What Causes Albinism?
Albinism is an inherited disease characterized by a substantially lower rate of melanin production. This article explores albinism causes and symptoms.
What Causes Albinism?
A defect in one of several genes that produce or distribute melanin causes albinism. The defect may result in the absence of melanin production, or a reduced amount of melanin production. The defective gene passes down from both parents to the child and leads to albinism.
One in 70 people carry the gene for albinism. The genes in question are responsible for various aspects of the production of melanin by melanocytes in the skin and eyes. Most commonly, the mutations interfere with the enzyme tyrosinase (tyrosine 3-monooxygenase). This enzyme synthesizes melanin from the amino acid tyrosine.Depending on the mutation, melanin production can either be slowed or completely stopped. Regardless of the amount of interference with melanin production, there are always problems with the visual system. This is because melanin plays a vital role in the development of the retina and the optic nerve pathways from the eye to the brain.
Types of Albinism
Albinism is split into a number of subgroups depending on the specific genes that are affected.
Oculocutaneous albinism (OCA): This is caused by a mutation in 1 of 4 genes. OCA is further split into seven types depending on the mutations. These subdivisions include:
- OCA type 1: Individuals tend to have milky skin, white hair, and blue eyes. With age, some individuals' skin and hair may darken.
- OCA type 2: Less severe than type 1, this occurs most often in sub-Saharan Africans, African-Americans, and Native Americans.
- OCA type 3: Vision problems are normally milder than in other types. This mostly affects black South Africans.
- OCA type 4: This is most common among East Asian populations. It appears similar to type 2.
X-linked ocular albinism: This is caused by a gene mutation of the X chromosome. X-linked ocular albinism mainly affects males. Vision problems are present, but eye, hair, and skin color is generally in the normal range.
Hermansky-Pudlak syndrome: This rare variant is most common in Puerto Rico. The symptoms are similar to oculocutaneous albinism but bowel, heart, kidney, and lung diseases or bleeding disorders, such as hemophilia and more likely, too.
Chediak-Higashi syndrome: This is a rare form of albinism, caused by a mutation in the CHS1/LYST genes. Symptoms are similar to oculocutaneous albinism but hair can appear silvery, and the skin can look slightly gray. There may be defects in the white blood cells, making infections more common.
As research continues, science will discover more specific mutations, helping us understand the underlying causes of albinism in more detail.
The process of diagnosing albinism involves:
- a physical exam
- discussion about skin and hair pigmentation changes
- an examination of the eyes by an expert (ophthalmologist)
- comparing the individual's coloration with that of family members
Other diseases can also cause changes in pigmentation, but they will not cause changes in vision. If pigment changes and vision changes are both present, albinism is very likely to be the cause. The most reliable way to diagnose albinism is with genetic testing. However, in families with a history of albinism, this is not always necessary.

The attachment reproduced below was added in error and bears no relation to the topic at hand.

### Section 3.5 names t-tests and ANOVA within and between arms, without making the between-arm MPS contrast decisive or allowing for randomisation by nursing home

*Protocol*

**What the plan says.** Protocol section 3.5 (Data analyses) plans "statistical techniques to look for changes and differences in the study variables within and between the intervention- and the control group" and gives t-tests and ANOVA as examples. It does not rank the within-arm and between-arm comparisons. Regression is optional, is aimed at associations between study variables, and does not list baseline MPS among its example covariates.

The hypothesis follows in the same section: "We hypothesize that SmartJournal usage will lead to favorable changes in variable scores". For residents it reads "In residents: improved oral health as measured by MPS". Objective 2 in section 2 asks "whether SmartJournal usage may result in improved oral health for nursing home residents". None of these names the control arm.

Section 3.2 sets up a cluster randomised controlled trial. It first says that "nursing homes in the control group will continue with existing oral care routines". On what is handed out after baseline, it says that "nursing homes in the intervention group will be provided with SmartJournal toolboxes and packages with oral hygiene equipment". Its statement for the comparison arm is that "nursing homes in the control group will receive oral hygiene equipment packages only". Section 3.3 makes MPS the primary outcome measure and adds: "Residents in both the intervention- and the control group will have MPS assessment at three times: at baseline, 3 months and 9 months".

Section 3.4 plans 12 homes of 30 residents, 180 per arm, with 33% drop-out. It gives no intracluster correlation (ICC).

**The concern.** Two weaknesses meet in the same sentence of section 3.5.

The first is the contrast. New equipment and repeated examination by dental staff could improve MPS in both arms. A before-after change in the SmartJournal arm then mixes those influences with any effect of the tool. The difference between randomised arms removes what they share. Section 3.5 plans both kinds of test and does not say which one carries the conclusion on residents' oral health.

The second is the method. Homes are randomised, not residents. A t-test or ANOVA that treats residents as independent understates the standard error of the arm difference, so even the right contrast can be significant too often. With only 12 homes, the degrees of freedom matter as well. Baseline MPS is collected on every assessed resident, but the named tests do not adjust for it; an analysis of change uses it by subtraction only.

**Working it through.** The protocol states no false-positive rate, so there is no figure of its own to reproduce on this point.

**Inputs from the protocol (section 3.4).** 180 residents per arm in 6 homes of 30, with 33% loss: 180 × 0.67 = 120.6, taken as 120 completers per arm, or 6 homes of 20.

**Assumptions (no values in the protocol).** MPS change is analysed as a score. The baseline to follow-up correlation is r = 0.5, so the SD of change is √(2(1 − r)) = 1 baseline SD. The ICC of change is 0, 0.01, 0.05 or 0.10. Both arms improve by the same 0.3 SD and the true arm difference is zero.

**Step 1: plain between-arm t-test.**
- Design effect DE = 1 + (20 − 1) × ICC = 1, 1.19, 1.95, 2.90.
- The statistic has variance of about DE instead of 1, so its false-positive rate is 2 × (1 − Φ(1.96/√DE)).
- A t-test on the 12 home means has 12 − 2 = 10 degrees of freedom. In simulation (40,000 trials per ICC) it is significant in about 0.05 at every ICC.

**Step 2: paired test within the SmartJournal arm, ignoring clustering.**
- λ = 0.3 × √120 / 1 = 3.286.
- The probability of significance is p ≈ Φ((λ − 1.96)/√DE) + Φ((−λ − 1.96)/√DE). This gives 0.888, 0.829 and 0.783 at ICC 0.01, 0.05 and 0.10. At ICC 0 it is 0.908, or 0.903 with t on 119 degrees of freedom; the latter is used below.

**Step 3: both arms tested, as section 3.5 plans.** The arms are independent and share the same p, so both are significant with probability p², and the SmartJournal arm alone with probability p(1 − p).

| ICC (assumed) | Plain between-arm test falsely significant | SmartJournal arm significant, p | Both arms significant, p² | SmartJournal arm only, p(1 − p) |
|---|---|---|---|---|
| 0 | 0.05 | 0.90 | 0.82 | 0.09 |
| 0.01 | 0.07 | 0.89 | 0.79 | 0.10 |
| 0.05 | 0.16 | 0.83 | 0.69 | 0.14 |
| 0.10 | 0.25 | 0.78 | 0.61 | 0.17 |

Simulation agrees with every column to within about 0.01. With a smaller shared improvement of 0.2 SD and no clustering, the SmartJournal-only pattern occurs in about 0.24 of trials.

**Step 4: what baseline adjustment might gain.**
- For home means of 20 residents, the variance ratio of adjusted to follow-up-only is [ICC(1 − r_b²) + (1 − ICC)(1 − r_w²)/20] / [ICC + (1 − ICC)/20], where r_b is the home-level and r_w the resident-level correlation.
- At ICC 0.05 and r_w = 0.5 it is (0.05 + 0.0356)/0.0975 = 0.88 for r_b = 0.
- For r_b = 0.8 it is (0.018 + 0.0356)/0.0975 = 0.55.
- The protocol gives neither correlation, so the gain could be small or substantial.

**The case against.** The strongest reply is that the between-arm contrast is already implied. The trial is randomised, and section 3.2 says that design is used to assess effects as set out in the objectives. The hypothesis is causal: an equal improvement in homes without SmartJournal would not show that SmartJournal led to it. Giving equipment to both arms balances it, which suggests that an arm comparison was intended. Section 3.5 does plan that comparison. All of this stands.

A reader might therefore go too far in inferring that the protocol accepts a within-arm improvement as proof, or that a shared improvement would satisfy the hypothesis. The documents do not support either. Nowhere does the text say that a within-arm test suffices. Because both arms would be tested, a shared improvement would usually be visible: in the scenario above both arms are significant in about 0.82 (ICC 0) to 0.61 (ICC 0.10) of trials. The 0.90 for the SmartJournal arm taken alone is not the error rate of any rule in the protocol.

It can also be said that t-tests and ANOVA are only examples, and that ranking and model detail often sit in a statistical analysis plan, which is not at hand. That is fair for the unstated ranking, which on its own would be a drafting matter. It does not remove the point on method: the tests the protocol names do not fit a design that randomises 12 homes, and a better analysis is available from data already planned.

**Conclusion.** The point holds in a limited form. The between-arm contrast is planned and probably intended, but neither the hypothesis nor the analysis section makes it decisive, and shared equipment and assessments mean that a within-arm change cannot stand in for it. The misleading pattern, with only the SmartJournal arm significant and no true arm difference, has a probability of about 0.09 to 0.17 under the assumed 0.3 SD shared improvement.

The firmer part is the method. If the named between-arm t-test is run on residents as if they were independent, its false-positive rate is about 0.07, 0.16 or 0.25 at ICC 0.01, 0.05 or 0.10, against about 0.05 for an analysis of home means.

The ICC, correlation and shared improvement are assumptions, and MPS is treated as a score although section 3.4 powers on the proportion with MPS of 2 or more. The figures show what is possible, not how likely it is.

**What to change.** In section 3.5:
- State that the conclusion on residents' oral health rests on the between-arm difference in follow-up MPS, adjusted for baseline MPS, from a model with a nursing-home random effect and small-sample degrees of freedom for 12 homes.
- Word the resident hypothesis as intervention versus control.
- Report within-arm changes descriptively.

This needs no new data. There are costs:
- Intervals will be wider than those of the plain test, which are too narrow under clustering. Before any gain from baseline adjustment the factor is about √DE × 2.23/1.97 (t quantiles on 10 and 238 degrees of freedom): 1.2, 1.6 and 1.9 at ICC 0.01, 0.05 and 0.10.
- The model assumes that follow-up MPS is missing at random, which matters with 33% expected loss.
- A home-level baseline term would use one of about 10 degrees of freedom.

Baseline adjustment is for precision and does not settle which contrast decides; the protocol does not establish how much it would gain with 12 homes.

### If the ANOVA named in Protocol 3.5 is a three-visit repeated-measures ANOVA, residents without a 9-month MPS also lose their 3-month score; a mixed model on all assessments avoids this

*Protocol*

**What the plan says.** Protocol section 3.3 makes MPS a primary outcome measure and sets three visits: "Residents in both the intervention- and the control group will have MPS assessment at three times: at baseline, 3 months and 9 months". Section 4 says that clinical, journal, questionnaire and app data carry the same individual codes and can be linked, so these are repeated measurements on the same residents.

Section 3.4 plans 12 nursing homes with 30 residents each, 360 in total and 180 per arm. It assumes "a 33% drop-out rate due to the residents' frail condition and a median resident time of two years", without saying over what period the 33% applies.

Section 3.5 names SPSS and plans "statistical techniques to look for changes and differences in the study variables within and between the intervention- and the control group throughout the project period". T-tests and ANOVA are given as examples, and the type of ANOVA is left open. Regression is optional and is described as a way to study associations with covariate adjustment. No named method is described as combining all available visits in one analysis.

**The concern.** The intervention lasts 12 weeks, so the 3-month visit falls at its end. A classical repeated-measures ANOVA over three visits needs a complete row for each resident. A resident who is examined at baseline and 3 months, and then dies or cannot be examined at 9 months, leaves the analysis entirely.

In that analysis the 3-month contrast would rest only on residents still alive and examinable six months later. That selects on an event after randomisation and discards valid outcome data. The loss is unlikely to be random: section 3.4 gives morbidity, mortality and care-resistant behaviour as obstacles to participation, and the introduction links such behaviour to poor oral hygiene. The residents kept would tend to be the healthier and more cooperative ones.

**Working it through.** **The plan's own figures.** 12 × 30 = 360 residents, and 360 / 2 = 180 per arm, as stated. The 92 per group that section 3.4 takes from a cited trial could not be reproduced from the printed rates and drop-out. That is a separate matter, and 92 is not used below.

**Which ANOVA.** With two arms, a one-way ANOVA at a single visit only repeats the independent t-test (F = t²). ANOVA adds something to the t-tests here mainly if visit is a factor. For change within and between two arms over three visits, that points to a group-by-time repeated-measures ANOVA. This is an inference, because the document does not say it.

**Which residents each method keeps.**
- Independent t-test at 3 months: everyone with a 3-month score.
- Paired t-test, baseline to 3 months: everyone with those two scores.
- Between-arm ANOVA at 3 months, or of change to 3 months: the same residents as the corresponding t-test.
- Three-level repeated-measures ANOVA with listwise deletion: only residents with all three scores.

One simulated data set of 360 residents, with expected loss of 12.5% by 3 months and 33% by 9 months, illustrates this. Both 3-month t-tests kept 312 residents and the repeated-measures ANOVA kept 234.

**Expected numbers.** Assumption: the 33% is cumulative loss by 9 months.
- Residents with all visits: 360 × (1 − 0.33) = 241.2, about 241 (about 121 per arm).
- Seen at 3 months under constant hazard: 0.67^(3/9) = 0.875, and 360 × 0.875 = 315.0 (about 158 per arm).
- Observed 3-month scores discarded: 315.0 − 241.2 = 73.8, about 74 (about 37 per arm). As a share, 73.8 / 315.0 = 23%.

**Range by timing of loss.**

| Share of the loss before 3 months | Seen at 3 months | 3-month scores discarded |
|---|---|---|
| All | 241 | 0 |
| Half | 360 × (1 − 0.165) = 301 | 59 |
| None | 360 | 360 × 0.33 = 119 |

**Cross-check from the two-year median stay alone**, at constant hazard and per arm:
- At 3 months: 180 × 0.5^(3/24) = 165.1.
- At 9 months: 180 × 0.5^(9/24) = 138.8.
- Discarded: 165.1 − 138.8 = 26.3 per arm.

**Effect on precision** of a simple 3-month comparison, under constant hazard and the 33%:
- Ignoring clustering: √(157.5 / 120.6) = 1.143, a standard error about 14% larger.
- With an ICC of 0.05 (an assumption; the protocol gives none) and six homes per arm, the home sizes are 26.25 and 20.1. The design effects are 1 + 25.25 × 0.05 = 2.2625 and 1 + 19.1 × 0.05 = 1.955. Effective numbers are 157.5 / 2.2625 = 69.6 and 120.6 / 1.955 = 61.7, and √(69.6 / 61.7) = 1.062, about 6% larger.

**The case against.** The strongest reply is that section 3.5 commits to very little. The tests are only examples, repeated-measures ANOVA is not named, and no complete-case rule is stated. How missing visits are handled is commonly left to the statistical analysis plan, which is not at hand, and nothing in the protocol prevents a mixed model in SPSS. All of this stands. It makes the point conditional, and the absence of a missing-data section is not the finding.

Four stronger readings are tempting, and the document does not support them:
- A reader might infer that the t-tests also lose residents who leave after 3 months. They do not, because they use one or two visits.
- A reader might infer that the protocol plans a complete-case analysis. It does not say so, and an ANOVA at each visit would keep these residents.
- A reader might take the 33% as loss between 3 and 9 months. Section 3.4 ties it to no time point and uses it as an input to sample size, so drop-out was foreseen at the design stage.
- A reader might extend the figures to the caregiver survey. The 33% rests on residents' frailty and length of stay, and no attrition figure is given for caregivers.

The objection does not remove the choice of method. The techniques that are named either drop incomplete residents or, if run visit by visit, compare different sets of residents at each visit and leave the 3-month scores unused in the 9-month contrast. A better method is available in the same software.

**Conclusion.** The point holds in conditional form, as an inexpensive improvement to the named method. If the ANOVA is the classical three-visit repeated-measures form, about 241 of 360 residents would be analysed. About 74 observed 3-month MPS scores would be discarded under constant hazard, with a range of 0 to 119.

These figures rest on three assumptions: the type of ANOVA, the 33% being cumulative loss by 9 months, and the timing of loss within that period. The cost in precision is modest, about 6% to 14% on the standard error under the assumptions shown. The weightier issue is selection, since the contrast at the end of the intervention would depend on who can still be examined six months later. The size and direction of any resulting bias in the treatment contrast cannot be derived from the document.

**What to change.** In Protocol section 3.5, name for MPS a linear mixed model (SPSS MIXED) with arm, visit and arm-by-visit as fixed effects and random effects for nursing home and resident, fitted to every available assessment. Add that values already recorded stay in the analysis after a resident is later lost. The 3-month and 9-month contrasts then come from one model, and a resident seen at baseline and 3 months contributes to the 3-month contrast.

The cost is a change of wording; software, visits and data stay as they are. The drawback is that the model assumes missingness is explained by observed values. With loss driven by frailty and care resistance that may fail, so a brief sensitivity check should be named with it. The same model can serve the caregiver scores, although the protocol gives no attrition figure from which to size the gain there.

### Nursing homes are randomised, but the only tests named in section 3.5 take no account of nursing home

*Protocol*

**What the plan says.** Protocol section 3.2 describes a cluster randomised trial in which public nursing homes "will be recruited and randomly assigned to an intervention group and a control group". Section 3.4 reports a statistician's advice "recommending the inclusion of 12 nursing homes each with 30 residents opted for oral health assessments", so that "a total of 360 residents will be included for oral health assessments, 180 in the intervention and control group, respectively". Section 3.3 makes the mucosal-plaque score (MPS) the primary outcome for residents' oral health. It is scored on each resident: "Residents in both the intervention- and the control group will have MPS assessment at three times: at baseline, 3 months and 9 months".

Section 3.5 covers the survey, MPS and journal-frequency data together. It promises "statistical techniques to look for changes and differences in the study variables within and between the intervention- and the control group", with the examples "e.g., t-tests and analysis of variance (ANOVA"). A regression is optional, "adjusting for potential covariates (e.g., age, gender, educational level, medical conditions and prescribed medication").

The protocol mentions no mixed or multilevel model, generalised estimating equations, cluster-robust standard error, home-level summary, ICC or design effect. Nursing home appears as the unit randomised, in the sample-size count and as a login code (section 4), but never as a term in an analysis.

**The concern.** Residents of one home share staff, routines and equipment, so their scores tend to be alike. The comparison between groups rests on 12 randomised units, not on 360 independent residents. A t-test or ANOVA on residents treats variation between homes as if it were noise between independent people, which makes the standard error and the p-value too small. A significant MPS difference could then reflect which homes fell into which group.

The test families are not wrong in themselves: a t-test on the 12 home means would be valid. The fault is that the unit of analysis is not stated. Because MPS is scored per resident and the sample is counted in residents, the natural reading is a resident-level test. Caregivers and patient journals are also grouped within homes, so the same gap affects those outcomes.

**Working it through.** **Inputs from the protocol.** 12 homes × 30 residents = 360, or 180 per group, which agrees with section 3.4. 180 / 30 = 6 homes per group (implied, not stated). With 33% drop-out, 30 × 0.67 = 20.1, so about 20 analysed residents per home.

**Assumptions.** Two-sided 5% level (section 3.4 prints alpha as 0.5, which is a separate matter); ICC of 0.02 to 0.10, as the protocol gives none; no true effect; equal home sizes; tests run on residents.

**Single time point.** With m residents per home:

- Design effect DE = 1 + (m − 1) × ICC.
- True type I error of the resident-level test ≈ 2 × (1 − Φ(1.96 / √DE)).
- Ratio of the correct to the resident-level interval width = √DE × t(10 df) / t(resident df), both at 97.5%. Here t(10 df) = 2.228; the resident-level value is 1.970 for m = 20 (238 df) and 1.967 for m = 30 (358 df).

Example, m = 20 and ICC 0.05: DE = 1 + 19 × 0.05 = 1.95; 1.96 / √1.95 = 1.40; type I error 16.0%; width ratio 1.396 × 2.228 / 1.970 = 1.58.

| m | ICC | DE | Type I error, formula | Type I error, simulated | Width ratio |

Because the disease is genetic, there are no cures. Treatment focuses on minimizing the symptoms and watching for changes. Getting the right care for eye problems is essential.
- prescription glasses
- dark glasses to protect the eyes from the sun
- regular eye exams
You should watch for any skin changes and use sunblock for protection. Surgery on the optical muscles can sometimes minimize the "shaking" in nystagmus. Procedures to minimize strabismus can make it less noticeable, but surgery will not improve vision. The level of success in reducing symptoms varies between individuals. Albinism does not worsen with age. A child with albinism can flourish and achieve the same education and employment as a person without the condition.
The most common physical problems associated with albinism are the risk of sunburn and skin cancers. Additionally, some people face significant social issues. These may include bullying at school. The person may feel like an outsider because they look different. These social factors can lead to stress, low self-esteem, and isolation. Individuals with albinism in sub-Saharan Africa face the most significant difficulties.
A study carried out in Nigeria reported that they "Experienced alienation, avoided social interactions and were less emotionally stable. Furthermore, affected individuals were less likely to complete schooling, find employment and find partners." In some sub-Saharan countries, such as Tanzania and Burundi, the body parts of individuals with albinism are sought after by witch doctors.
There are numerous cases where children with albinism were murdered for profit. National Geographic estimated that in 2013, the body parts of a person with albinism could make up to $75,000. In some African countries, Tanzania and Zimbabwe particularly, some people believe that having sex with a woman with albinism cures AIDS. This false belief has led to murder, rape, and additional AIDS infections. In 2015, the United Nations called for "urgency" in taking measure to prevent attacks on people with albinism.